タグ別アーカイブ: Jean Luc Ponty

Svend Asmussen(RIP)

March 13.2017

Last November I posted some jazz violinists.

Please refer to my blog,(November 2016, from 15 to 23).

Jazz violinist(1) ~ Jazz violinist(8)

At that time I did’nt post about Svend Asmussen.

Svend Asmussen was born 28 February 1916 in Denmark.

Asmussen started performing professionally at the age of 17.

In 1943, he was arrested by the Gestapo and imprisoned in Berlin.

Fortunately he survived.

As a result,he became a versatile entertainer and artist.

Svend Asmussen’s jazz violin style is truly unique and instantly recognizable.

His idols were Stuff Smith, Ray Nance and Stephane Grappelli.

He was one of the handful of violinists who in the 1930s proved the instrument capable of swing and emotional expression at the highest jazz level.

In the late 1950s, Asmussen formed the trio Swe-Danes with singer Alice Babs and guitarist Ulrik Neumann.

The group became very popular in Scandinavia for their music hall style entertainment and also toured the United States.

In 1963 Asmussen was invited by Ellington to play on his album ‘Duke Ellington’s Jazz Violin Session’, on which he can be heard playing alongside Stéphane Grappelli and Ray Nance.

In 1966 Asmussen appeared alongside Grappelli, Stuff Smith, and Jean-Luc Ponty in a jazz Violin Summit in Switzerland.

Also he had recording with Toots Thielemans, John Lewis and Jean-Luc Ponty.

Here is Svend Asmussen and Stephane Grappelli play “PARISIAN THOROUGHFARE” (1965).

Here is The Swe Danes with Alice Babs, Ulrik Neumann and Svend Asmussen(1958).

Here is Toots Thielemans and  Svend Asmussen.

Here is Svend Asmussen Quartet play “It Don’t Mean a Thing If It Ain’t Got That Swing”.
Kenny Drew(p); Niels-Henning Ørsted Pedersen(b); Ed Thigpen(ds) at the Club Montmartre in Copenhagen.

Jazz violinist(8)〜Jean-Luc Ponty

November 23. 2016

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Jean-Luc Ponty’s accomplishments was evaluated one of key ambassadors of the violin.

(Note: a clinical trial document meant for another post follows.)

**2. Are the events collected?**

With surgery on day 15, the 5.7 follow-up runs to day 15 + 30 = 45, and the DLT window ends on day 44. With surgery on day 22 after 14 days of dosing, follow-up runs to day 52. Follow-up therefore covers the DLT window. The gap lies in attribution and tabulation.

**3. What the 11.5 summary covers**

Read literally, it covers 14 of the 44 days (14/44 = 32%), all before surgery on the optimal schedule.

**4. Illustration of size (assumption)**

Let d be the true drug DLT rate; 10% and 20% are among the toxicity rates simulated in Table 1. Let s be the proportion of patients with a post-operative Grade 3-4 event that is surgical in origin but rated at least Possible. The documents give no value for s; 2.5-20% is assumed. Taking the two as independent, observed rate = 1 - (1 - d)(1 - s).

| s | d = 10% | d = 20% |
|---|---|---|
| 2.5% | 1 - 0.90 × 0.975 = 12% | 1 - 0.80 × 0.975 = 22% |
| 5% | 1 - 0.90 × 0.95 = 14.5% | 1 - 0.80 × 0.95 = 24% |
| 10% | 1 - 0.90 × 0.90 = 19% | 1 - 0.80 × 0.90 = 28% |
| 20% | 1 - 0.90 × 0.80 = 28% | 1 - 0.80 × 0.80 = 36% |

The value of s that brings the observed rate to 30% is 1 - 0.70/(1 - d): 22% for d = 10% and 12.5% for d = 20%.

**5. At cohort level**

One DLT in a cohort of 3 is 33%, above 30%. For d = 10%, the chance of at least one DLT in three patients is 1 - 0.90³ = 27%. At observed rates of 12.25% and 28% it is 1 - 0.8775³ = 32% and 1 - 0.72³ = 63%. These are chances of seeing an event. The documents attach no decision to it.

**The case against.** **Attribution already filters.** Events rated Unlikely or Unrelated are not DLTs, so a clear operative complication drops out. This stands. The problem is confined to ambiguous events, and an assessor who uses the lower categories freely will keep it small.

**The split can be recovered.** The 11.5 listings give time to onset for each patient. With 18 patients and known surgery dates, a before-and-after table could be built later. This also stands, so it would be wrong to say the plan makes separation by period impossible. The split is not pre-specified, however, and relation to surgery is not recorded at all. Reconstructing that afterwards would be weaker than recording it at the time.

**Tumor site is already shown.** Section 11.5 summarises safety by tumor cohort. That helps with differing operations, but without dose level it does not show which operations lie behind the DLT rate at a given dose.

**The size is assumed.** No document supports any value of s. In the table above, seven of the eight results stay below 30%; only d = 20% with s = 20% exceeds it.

He was born 29 September 1942 in Avranches, France.

When he was sixteen, he was admitted to the Conservatoire National Supérieur de Musique de Paris.

After graduating two years later he was immediately hired by the major symphony orchestras Lamoureux.

One night after an orchestra concert he decided to become a jazz fiddler at local club.

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Photo of his first album “Jazz Long Playing”

Then his notoriety grew by leaps and he released his debut solo album for Philips in 1964,”Jazz Long Playing”.

In 1966 he joined Violin Summit.

He played live in Basel, Switzerland on stage with such notable string players as Svend Asmussen, Stéphane Grappelli and Stuff Smith.

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Photo of Frank Zappa and Jean-Luc Ponty

In 1969 Frank Zappa composed the music for Jean-Luc’s solo album King Kong.

Frank Zappa wanted him to join their tour.

So he emigrated with his wife and two young daughters to the United States.

In 2011, he was invited by Chick Corea to join the group Return to ForeverIV’.

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He had first recorded with Corea on his 1976 solo album My Spanish Heart.

Along with Stephane Grappeli, he is considered to be the most outstanding and influential person as an European jazz violinist.

Here is Jean-Luc Ponty plays “Autumn Leaves”.

Here is David Sanborn & Jean-Luc Ponty play “Ruby My Dear” (Live on Night Music 1989).

Here is Jean-Luc Ponty plays “Mirage” live at Montreal Jazz Festival(1982)

Here is Frank Zappa and Jean-Luc Ponty live at Australia(1973)

Jazz violinist(4)〜Stephane Grappelli

November 18. 2016

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Stephane Grappelli left a prodigious body of recording with jazz legends.

Throughout the ’70s and ’80s, Grappelli made celebrated recordings with such greats as Oscar Peterson, Toots Theilemans, McCoy Tyner, and Gary Burton.

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Also he had a particular liking for working with other violinists.

He recorded with Eddie South, Joe Venuti, Stuff Smith, Svend Asmussen, Jean Luc Ponty,Mark O’Connor and others.

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Photo of Yo Yo Ma

He first played at Carnegie Hall in 1974 and returned there to celebrate his 80th birthday in 1988 with a concert which teamed him with the cellist Yo Yo Ma.

His playing continued to improve as he gave concerts in the 90s and his recording career.

Stephane Grappelli died on Dec. 1, 1997, at the age of 89.

Here is Stephane Grappelli and  Michel Petrucciani -play “Flamingo”.(1996)

Here is Baden Powell and Stephane Grappelli play “Meditação”.

Here is Stephane Grappelli with the Philharmonica Orchestra play “The Folks Who Live On The Hill” & “Night And Day.” (1984)

Here is Duke Ellington and Stéphane Grappelli (1973)

Here is Stéphane Grappelli and Yo-Yo Ma -play “So In Love”.